1. I’m taking part in something called the My Writing Process Blog Tour. I was invited by Eric Kaplan - I illustrated his upcoming book Does Santa Exist? which I liked very, very much.



    What am I working on?

    My process busts down into two pretty seperate parts - thumbnailling, which for me is writing in doodles, and then making the thumbnails into finished comics. Right now I have two stories thumbnailed that need to be drawn. One is called The Thai True Nudity Clinic. It’s about a wealthy couple who travels to Thailand and spends a huge amount of money in order to be Truly Nude together. The other is called March of the Penguins. It’s about a young man who works for a crime-scene cleanup company having sex with his girlfriend while they watch the movie March of the Penguins. 

    I also want to work on a story about a teenage girl with supernatural hair and a hardcore pornography comic.



    How does my work differ from others of its genre?  

    It’s by me. Other peoples’ work is by them.



    Why do I write what I do?

    My Great-Uncle Almyr died of cancer a while back. He was an interesting guy; an engineer and a gold miner and lots of other things. When he was diagnosed with cancer he was living in Mexico. In addition to Western medicine, he tried a lot of alternative therapies. One of the things he did was a visualization exercise. He would imagine himself very small. Then he would imagine taking this tiny version of himself and cutting it open. He would find the cancer inside this tiny self, and he would take it out. Then he would imagine that the tiny self was cured.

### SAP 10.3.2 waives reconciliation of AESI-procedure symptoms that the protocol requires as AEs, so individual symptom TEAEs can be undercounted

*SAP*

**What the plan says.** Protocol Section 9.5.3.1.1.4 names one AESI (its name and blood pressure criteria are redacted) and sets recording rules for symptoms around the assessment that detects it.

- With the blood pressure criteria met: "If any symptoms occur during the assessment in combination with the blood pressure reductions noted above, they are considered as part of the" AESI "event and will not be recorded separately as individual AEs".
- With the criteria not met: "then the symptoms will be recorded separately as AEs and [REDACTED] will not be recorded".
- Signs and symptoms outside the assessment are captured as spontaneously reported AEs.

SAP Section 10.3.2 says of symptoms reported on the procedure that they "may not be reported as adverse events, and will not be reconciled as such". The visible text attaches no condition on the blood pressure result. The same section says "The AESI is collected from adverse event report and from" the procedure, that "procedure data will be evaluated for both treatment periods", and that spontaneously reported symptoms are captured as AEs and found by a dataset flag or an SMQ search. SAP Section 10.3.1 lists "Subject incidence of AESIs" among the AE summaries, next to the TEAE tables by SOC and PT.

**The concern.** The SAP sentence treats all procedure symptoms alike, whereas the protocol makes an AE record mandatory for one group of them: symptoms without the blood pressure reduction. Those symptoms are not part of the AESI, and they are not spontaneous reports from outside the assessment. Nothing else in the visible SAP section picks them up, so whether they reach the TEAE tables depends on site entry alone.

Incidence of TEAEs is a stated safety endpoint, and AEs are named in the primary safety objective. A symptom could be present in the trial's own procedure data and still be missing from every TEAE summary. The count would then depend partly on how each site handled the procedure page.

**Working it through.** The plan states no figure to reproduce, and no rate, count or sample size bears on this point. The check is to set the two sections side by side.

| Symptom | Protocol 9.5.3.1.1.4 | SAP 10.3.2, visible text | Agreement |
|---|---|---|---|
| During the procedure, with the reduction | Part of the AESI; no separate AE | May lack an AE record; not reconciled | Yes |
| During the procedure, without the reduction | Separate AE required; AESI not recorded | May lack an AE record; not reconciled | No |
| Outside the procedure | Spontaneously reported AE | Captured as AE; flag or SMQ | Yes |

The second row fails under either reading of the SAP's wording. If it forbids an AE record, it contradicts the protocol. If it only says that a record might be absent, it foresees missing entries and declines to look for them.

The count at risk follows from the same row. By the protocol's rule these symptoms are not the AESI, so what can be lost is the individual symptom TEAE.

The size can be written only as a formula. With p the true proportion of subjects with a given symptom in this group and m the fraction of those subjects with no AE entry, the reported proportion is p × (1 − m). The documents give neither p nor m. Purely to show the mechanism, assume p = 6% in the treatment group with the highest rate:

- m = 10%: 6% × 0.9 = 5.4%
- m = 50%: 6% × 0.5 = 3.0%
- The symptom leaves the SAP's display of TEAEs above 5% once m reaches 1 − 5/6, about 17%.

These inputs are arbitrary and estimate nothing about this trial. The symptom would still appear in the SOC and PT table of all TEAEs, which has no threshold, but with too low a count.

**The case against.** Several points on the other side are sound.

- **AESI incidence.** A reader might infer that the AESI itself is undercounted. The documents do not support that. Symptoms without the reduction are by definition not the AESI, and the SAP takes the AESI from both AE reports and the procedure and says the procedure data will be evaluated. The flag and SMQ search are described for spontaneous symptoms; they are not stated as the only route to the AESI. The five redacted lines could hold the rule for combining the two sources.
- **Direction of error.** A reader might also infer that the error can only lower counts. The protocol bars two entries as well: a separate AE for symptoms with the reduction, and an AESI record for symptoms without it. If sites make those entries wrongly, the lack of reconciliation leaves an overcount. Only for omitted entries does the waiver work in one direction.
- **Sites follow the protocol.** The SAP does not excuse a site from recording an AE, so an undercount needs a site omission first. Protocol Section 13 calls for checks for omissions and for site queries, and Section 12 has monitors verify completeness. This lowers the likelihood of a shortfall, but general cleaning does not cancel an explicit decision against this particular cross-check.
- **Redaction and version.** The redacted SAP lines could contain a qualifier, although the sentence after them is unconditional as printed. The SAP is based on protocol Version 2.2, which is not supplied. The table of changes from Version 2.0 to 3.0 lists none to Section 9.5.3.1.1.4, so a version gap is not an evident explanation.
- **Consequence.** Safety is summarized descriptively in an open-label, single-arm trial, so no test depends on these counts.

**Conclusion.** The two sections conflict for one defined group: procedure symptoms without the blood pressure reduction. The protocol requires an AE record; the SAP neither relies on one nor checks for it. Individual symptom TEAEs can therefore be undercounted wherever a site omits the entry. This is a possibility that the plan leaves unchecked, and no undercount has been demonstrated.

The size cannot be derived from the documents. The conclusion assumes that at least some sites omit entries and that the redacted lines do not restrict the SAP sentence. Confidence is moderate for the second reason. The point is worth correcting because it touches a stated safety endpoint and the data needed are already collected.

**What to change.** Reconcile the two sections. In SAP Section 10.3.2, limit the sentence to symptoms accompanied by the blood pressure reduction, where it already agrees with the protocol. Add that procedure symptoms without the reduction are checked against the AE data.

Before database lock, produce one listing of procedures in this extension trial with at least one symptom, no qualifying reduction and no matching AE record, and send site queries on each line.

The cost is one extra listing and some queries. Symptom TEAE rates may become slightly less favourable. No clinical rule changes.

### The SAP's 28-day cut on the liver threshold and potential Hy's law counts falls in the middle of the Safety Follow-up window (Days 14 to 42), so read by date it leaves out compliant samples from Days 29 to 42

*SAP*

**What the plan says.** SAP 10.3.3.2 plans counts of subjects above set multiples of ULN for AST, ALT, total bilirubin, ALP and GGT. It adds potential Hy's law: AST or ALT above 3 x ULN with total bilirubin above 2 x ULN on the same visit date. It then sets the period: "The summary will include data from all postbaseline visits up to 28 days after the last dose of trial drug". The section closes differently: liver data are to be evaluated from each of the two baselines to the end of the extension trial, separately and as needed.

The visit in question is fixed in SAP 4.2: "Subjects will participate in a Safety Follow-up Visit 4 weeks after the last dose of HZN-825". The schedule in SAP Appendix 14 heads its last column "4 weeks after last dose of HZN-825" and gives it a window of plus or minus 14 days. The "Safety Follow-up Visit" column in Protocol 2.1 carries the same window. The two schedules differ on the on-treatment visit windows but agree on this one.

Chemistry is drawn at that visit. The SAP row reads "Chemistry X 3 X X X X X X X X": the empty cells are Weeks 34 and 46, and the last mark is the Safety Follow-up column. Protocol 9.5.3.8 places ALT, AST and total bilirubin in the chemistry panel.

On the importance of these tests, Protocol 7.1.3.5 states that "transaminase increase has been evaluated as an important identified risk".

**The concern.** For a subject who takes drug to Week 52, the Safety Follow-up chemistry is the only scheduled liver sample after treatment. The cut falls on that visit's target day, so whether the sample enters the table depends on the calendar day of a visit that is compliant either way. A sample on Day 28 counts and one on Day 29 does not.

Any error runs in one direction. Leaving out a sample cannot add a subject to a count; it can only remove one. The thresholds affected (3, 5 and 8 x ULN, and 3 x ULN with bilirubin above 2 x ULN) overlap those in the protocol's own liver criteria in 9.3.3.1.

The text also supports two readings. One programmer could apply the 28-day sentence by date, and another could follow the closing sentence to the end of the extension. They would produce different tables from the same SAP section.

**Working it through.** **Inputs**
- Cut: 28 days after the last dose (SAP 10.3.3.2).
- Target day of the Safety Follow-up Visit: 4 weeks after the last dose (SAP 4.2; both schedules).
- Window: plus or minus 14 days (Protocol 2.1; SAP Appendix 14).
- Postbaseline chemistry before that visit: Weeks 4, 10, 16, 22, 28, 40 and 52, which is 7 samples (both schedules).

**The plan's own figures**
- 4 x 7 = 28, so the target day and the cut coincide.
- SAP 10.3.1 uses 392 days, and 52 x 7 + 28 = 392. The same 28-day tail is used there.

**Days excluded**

How does your writing process work?

    I sketch and stare out the window and feel sorry for myself until I have an idea and I fall in love with it. It’s usually a little, slippery, shadowy thing, but I fall in love with it in the way you fall in love with anything - shortness of breath, heart racing etc. Then I build a story around the slippery idea, for it to live in. Sometimes after I’ve finished building the story I look inside it and the idea has disappeared.


    Next up I’m tagging Joey Weiser, Patrick Lee Dean and Robert Newsome. They are great guys and my fellow Athenians.

    Joey Weiser is the author of the Mermin graphic novel series from Oni Press.  His comics have appeared in several anthologies including the award-winning Flight series, and his first graphic novel, The Ride Home, was published in 2007 by AdHouse Books. He is a graduate of the Savannah College of Art & Design and currently lives in Athens, Georgia with his wife Michele and their cat Eddie. http://www.http://tragic-planet.com/

    Patrick Dean was born in Rome, Georgia, and relocated to Athens to attend the University of Georgia. After four and a half years, he graduated with a BFA in Graphic Design. Then he washed dishes and cut open his drawing hand. Then he quit washing dishes and took a day job that did not involve sharp things. Then he left that job, too. His comics and illustrations appeared weekly in Athens’ Flagpole Magazine for a decade and have been published in Legal Action Comics, Typhon, The Comic Eye, Vice Magazine, and The Oxford American Magazine. He lives with his wife, two kids, a cat, and a dog that acts like a cat. http://patrickdeancomics.blogspot.com/

    Robert Newsome is the man behind The Atomic Elbow, the ‘zine Fifty-Three (which he put out weekly for a year and one week), and The Journal of Modok Studies. He is also responsible for numerous other interesting and edifying projects, which he may or may not take credit for, but which he will definitely try to tell you are stupid. http://secondperiodindustries.blogspot.com/

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